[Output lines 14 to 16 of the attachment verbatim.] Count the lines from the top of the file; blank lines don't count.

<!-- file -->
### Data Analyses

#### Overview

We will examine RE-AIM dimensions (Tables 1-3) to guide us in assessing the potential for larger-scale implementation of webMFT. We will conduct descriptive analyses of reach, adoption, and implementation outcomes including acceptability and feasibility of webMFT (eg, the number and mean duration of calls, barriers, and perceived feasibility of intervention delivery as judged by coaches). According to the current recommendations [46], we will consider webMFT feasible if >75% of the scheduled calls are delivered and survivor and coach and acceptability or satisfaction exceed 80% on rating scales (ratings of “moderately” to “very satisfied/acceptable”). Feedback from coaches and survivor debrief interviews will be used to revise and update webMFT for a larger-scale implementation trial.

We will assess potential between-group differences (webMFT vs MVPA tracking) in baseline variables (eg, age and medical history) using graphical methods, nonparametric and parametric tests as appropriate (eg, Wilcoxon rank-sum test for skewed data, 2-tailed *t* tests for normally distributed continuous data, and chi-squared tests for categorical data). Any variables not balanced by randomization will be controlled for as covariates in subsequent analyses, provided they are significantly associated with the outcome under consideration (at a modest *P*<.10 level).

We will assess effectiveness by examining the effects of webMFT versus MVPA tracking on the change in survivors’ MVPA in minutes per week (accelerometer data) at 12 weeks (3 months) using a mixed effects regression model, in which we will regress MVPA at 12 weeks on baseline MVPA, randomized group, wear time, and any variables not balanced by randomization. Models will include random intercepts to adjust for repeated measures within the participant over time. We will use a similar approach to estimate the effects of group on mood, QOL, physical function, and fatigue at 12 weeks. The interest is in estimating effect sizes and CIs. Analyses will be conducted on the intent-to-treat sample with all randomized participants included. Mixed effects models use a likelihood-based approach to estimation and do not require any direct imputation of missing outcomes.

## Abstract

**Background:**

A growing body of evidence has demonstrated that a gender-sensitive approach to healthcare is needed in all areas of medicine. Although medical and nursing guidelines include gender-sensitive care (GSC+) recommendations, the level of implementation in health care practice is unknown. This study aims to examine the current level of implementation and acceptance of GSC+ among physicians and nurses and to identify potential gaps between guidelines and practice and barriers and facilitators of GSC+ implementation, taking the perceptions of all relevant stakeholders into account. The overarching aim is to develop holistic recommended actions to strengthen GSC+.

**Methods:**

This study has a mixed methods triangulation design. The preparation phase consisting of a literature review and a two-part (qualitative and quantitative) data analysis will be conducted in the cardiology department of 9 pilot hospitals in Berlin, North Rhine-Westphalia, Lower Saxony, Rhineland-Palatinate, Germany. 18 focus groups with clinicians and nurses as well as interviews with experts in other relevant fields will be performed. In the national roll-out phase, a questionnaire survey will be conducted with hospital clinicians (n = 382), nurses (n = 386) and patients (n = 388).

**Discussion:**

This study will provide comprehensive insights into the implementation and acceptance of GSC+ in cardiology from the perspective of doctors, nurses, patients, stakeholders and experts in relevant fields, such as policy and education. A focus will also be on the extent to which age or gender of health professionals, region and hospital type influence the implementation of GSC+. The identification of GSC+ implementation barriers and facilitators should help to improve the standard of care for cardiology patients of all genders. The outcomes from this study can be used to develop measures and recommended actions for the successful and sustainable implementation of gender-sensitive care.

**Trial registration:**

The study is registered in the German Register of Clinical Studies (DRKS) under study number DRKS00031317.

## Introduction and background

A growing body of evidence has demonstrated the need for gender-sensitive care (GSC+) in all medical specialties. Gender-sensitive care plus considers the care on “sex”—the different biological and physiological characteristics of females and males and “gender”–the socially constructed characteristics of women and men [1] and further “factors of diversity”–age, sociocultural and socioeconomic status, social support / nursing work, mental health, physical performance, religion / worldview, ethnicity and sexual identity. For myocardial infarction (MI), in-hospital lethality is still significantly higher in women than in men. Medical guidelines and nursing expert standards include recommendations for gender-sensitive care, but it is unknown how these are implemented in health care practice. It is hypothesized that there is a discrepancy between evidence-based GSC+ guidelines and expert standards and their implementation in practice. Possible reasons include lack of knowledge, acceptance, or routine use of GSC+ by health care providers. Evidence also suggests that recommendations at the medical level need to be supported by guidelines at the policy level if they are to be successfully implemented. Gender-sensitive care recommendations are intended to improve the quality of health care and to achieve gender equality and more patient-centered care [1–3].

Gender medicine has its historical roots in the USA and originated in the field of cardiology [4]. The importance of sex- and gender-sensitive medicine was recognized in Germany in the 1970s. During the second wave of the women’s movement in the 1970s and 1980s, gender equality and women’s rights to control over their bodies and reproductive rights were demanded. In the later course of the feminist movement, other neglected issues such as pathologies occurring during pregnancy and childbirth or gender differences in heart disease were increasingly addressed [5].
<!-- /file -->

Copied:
The study is registered in the German Register of Clinical Studies (DRKS) under study number DRKS00031317.

## Introduction and background

A growing body of evidence has demonstrated the need for gender-sensitive care (GSC+) in all medical specialties. Gender-sensitive care plus considers the care on “sex”—the different biological and physiological characteristics of females and males and “gender”–the socially constructed characteristics of women and men [1] and further “factors of diversity”–age, sociocultural and socioeconomic status, social support / nursing work, mental health, physical performance, religion / worldview, ethnicity and sexual identity. For myocardial infarction (MI), in-hospital lethality is still significantly higher in women than in men. Medical guidelines and nursing expert standards include recommendations for gender-sensitive care, but it is unknown how these are implemented in health care practice. It is hypothesized that there is a discrepancy between evidence-based GSC+ guidelines and expert standards and their implementation in practice. Possible reasons include lack of knowledge, acceptance, or routine use of GSC+ by health care providers. Evidence also suggests that recommendations at the medical level need to be supported by guidelines at the policy level if they are to be successfully implemented. Gender-sensitive care recommendations are intended to improve the quality of health care and to achieve gender equality and more patient-centered care [1–3].